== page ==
One thing the author hits right on the head is how we so often think of prayer and God. "How do I know God is with me? I pray. I'm sad, angry, excited, maybe just bored. Then I pray and remember--God's with me. I feel His presence. [She chided herself.] But really, most of the time I just forget. I work. I get busy. I live here like I'm alone. Most of the time, anyway" (171). It's a really easy trap to fall into. If someone asks us how we know God is there, we have an easy answer - I pray and He answers, or I feel His presence. But do we really live each moment of every day with Him?
This book reads differently than most novels, and I think it is because its goal is to convey real experiences (though not necessarily the exact situations the author went through). I've read novels with more poignant prose and greater flare for a story, but this one feels real, whereas most suspense novels are simply an enjoyable escape from reality. While I did not love the book, I feel it tells an important tale that will help the average American truly connect with the experiences of foreign aid workers, missionaries, and, above all, a people we tend to misunderstand.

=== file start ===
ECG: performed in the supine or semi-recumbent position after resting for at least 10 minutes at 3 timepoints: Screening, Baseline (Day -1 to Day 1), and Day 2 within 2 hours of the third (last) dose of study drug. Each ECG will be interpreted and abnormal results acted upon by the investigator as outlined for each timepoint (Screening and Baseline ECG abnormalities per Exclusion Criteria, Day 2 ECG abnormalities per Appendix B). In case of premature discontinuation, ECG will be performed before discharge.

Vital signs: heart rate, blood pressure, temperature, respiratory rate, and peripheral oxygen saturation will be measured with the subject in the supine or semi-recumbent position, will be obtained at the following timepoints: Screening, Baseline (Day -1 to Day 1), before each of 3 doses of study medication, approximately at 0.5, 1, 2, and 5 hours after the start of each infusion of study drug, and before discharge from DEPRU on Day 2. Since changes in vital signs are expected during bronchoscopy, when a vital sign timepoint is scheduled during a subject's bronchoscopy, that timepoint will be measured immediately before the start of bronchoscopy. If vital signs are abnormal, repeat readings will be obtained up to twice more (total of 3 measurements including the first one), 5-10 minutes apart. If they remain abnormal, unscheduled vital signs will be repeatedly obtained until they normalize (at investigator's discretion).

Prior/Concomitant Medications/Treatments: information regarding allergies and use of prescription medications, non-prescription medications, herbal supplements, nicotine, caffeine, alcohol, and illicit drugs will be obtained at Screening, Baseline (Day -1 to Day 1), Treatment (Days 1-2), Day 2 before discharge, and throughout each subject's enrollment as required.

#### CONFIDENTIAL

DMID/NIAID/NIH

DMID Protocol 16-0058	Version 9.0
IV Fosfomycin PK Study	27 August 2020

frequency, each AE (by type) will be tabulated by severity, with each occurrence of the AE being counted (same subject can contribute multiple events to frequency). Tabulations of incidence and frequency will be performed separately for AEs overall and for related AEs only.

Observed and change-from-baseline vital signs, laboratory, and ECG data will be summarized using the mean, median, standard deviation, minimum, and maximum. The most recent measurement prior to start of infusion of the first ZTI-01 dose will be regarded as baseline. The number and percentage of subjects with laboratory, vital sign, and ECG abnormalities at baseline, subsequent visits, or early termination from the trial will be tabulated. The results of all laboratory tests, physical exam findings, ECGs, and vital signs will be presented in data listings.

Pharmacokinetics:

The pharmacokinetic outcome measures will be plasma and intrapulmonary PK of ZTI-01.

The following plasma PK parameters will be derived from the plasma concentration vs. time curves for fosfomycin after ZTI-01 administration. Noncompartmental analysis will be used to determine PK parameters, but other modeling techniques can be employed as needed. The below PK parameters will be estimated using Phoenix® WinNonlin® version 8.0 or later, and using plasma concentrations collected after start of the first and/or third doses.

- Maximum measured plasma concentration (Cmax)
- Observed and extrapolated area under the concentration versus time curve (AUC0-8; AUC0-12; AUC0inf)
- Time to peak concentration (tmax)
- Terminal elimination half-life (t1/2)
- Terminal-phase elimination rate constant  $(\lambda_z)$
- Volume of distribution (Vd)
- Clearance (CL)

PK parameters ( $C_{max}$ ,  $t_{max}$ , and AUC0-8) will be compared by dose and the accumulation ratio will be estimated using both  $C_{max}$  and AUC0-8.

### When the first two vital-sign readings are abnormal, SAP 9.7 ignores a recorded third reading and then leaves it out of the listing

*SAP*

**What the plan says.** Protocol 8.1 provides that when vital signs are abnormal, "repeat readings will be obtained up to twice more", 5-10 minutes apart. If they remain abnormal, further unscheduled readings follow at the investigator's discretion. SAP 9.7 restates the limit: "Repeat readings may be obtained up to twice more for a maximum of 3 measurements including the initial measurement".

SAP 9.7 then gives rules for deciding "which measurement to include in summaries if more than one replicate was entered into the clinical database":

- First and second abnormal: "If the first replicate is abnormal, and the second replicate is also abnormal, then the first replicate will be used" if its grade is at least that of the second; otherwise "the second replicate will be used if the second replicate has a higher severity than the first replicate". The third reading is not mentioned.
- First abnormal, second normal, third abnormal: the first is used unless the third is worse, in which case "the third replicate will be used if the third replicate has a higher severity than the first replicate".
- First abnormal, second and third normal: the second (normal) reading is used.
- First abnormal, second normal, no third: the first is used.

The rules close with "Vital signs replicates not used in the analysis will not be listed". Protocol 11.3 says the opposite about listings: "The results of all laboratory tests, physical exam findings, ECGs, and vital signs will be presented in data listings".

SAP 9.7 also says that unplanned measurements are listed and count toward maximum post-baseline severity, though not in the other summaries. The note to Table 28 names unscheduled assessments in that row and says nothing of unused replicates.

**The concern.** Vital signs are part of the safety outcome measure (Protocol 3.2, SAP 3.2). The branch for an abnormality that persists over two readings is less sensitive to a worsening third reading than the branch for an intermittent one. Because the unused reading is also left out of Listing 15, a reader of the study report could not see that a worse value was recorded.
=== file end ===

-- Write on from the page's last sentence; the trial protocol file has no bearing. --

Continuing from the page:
Thank you Moody Publishers for a free book in exchange for an honest review; I was not required to make it positive, and all opinions are my own.
Britney Adams4 Stars Out Of 5A compelling story!December 2, 2014Britney AdamsFarewell, Four Waters is a compelling story based on actual events. The author, Kate McCord (a protective pseudonym), lived and worked in Afghanistan from 2005 to 2010. Drawing from her own experiences, as well as those of others, she paints a vivid picture of life as a humanitarian aid worker.
This fictional tale brings the character of Marie, an American aid worker, to life and shares a world most of us cannot imagine. Maries story is full of emotion as she recounts her work and life in a war-torn country and the events that necessitated her leaving the people and places she loved. Farewell, Four Waters is a stirring, thought-provoking story!
My thanks to Moody Publishers for the complimentary copy of this book. All thoughts expressed are my own and no monetary compensation was received.